Gas line hit during water line project

Some homes on the east side of Bowling Green had to be evacuated this morning when a gas line break occurred. As of 1 p.m., the break was repaired by Columbia Gas. A saw was being used to cut the asphalt on Clough Street to start trench work for excavation work for waterline work. According to Brian O’Connell, city utilities director, the gas line was fairly shallow in the area, and the saw cut into it. Just one person actually had to be evacuated, O’Connell said. During the repair work, some streets were closed, including Clough between South  Prospect and South Enterprise, and South Summit between Wooster and Lincoln. According to O’Connell, the waterline contractor continued work at the other end of the waterline project, so no delay are expected on that work.


BG church plants seeds for new ‘giving garden’

By JAN LARSON McLAUGHLIN BG Independent News   There is something magical about digging in the dirt, planting a seed, watching it grow, then savoring the result of all the work. The magic goes a step further when the harvest is given away to those in need. For that reason, First Presbyterian Church is starting its own “giving garden.” It will be the third community garden at Bowling Green churches, with the other two already in place at Peace Lutheran and First United Methodist. Though some community garden models operate with families given plats to grow their own vegetables, the First Presbyterian site will be a giving garden, according to Lyn Long, a church member who planted the seed for the new effort. The community and church members will be invited to plan, plant, water, weed, harvest, and feast on the produce. “I just thought, there’s a huge lot over there and we only use it once or twice a year,” Long said. “It just didn’t seem like good stewardship.” Long is being assisted by Megan Sutherland, executive director of the Common Good organization which has worked with the other two church community gardens for years. “I think gardening teaches you a lot of lessons, some are short term and some are long term,” Sutherland said. “There’s something special about working with people in the sunshine, in the dirt. Even picking weeds. It becomes really meditative.” Gardening teaches all ages about community building, healthy eating and delayed gratification, Sutherland said. Long is also hoping to find some expertise and hands-on help from area master gardeners and FFA students. A meeting…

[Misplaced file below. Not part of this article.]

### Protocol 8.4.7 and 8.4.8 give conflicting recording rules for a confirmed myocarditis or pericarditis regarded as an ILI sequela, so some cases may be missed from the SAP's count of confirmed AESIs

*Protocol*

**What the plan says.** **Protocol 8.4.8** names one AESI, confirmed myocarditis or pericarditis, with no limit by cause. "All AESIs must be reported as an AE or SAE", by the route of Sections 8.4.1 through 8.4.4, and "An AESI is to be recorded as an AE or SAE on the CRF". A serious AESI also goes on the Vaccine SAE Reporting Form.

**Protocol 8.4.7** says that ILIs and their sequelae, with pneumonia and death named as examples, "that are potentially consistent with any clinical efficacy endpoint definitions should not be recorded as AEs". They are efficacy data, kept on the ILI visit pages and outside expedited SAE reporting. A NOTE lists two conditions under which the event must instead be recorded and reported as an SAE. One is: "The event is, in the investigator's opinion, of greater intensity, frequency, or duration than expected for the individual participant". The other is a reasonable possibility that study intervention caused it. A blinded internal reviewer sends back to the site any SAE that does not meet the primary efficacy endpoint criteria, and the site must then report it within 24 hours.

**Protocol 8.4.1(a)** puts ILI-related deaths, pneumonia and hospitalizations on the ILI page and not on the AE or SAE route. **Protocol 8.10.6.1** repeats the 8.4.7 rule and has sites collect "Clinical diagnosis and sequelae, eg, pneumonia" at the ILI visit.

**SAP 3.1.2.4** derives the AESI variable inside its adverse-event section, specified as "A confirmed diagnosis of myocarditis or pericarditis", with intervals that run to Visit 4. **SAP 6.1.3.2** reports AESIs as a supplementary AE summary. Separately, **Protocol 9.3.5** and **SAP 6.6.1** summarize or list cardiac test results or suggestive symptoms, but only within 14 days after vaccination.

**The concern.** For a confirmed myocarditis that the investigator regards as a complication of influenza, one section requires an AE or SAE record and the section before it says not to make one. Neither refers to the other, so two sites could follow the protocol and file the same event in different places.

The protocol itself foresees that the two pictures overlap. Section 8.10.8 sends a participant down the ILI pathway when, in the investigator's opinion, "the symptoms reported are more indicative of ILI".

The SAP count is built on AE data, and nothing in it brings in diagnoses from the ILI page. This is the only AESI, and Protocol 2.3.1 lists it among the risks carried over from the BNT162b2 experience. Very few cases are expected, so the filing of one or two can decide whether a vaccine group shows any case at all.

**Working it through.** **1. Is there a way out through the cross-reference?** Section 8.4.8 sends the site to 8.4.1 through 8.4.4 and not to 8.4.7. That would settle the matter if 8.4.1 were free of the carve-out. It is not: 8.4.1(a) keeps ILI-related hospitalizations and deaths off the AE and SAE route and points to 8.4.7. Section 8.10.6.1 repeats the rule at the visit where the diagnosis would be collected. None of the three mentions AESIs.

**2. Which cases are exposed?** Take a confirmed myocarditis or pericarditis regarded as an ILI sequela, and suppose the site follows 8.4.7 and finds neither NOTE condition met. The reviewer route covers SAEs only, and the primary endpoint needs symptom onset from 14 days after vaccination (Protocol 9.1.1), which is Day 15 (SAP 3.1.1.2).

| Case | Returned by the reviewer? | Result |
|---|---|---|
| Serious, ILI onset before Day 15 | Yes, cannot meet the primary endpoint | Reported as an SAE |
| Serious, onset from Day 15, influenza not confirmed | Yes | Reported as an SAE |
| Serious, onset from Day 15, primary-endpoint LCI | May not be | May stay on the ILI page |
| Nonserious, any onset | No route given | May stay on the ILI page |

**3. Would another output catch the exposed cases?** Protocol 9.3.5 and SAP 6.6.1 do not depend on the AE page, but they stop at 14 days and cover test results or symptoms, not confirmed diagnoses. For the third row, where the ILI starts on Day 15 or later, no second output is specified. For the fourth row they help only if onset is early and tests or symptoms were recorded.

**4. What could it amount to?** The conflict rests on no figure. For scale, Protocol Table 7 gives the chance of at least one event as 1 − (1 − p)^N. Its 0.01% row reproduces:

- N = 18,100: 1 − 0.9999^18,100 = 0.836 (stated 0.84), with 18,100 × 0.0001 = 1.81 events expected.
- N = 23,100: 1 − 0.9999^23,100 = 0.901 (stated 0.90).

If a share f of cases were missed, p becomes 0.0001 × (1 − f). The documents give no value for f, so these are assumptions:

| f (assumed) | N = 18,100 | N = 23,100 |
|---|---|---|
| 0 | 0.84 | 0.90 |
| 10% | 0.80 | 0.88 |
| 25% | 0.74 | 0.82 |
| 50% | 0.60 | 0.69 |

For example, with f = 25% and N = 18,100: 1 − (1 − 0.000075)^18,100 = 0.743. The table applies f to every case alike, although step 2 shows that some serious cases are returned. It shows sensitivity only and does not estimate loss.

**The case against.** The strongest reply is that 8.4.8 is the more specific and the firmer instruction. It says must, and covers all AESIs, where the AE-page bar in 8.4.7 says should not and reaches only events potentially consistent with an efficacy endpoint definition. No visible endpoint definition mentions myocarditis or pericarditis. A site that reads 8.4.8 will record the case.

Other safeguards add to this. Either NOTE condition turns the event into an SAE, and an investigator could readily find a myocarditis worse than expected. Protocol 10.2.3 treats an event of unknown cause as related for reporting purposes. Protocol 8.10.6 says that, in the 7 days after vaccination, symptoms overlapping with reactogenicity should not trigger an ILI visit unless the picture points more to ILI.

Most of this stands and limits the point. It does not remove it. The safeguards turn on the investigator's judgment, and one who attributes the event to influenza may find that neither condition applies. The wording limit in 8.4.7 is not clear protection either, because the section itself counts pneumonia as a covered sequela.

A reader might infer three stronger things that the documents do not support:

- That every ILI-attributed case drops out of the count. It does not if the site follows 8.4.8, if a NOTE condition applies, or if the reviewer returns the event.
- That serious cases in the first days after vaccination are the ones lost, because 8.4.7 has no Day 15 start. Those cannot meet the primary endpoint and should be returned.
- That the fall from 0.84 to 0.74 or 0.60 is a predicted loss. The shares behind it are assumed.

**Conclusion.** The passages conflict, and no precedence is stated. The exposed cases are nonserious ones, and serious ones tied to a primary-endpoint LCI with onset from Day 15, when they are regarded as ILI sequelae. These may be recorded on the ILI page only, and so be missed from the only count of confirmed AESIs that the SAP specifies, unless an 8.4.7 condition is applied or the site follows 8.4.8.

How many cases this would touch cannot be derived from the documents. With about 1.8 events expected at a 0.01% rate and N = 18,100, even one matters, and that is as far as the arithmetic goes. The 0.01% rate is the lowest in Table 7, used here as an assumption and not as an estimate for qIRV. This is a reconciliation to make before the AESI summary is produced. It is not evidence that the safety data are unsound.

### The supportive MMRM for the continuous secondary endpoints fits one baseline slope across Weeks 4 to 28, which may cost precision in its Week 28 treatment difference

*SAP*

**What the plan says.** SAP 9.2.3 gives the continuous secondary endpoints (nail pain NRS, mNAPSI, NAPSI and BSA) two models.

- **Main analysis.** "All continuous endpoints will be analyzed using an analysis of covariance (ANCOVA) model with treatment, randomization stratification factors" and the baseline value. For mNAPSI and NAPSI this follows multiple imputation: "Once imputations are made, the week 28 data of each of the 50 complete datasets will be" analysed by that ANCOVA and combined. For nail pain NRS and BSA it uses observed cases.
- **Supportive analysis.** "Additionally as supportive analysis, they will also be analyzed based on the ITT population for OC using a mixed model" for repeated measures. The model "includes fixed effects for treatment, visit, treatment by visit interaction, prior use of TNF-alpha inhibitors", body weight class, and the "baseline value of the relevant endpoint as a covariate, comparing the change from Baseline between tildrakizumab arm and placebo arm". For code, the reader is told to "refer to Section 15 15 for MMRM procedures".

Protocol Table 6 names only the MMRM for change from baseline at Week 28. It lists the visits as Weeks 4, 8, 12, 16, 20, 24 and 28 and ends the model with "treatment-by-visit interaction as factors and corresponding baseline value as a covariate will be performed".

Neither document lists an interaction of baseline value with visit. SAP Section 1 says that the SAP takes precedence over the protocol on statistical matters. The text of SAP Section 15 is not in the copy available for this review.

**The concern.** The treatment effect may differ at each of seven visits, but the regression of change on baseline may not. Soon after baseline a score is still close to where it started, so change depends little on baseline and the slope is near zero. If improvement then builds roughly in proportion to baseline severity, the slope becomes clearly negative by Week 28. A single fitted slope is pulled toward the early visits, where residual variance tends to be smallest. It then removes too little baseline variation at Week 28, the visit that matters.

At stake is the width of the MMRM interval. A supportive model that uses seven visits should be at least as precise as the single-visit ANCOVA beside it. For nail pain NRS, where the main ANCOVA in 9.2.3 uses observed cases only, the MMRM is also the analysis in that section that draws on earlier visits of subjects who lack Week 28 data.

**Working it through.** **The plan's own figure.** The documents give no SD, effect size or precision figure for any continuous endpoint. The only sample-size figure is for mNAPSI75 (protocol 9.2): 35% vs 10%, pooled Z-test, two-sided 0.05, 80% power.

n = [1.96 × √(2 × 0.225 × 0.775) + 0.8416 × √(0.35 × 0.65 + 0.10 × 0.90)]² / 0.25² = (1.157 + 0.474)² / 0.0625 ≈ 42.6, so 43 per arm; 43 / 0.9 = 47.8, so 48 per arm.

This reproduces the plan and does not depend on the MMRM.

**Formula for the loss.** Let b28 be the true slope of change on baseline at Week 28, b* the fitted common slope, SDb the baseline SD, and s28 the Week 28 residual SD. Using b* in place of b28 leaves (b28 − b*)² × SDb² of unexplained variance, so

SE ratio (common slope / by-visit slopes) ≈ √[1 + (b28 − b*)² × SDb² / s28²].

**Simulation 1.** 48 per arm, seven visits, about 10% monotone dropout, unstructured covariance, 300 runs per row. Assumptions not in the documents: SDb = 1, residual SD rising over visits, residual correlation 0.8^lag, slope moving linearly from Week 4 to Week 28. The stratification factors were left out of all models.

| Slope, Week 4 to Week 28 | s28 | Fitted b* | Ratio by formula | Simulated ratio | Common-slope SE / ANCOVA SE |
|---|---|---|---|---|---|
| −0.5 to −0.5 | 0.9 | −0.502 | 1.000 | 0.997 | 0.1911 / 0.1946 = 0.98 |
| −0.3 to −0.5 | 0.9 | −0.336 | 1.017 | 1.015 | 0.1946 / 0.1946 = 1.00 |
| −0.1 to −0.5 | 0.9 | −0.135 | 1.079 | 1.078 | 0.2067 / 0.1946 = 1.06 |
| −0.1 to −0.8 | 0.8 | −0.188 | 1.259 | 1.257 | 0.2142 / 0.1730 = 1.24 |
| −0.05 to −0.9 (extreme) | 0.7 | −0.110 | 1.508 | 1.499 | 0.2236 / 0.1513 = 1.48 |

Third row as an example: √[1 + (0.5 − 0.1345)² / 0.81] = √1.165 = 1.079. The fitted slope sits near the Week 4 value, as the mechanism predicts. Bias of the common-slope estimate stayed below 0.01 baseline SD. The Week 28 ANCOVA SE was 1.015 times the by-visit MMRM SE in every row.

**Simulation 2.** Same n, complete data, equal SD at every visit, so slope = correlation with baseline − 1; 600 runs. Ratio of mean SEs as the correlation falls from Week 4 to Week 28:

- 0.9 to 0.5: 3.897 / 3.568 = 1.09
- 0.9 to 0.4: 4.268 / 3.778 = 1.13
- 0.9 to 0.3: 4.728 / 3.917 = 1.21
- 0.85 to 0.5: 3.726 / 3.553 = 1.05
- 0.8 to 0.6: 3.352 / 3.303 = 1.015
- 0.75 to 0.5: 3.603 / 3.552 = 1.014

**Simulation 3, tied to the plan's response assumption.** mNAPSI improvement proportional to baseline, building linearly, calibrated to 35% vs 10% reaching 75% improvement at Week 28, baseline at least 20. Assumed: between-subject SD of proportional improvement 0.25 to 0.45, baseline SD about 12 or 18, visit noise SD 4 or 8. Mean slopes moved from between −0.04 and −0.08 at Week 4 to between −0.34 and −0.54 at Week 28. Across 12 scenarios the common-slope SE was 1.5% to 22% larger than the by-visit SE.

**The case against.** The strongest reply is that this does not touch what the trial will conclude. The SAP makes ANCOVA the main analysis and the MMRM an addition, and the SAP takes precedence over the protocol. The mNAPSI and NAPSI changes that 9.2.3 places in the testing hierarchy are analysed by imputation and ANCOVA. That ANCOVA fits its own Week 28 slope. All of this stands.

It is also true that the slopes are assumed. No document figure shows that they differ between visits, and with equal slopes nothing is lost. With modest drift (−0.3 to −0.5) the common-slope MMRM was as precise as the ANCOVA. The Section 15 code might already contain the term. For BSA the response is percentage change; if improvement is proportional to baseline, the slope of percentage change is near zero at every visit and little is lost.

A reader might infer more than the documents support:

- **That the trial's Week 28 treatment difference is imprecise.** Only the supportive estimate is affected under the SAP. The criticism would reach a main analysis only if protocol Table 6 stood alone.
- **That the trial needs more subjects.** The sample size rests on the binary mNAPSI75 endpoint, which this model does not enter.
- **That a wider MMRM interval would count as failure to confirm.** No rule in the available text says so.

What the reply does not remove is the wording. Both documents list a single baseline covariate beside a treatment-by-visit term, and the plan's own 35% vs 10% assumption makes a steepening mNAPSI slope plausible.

BG wants citizen input on park and rec plan

By JAN LARSON McLAUGHLIN BG Independent News   Bowling Green residents will soon have a chance to talk about trails, chat about children’s activities, and gab about green spaces. The city’s parks and recreation department wants to hear what people want from their parks. “I’m actually kind of excited about this,” said Kristin Otley, director of the department. “We want to hear from the community.” The comments will then become part of the park and recreation department’s five-year master plan update. To get citizen input, five focus groups will be held – with each one targeting a specific topic. The comments will be restricted to the topics for each forum, which are: April 6: Youth programs. April 13: Natural area parks (Wintergarden and Simpson.) April 20: Fitness, aquatics and events. May 11: Active parks (City Park, Carter Park, etc.) May 18: Future directions. All the meetings will be held at the Bowling Green Community Center, beginning at 7 p.m. Free child care will be available. Anyone interested in a particular topic, who is unable to make it to that meeting may email comments to the focus group moderator, Shannon Orr, from Bowling Green State University at skorr@bgsu.edu. The last master plan for the parks and recreation department was a 10-year plan adopted in 2005. Otley said the board decided a five-year plan was more reasonable. “We think it makes more sense in this day and age.” Also at last week’s park and recreation board meeting, it was announced that the late Marjorie Conrad had bequeathed the park and recreation department annual payments between $4,000 and $5,000. It is unknown how…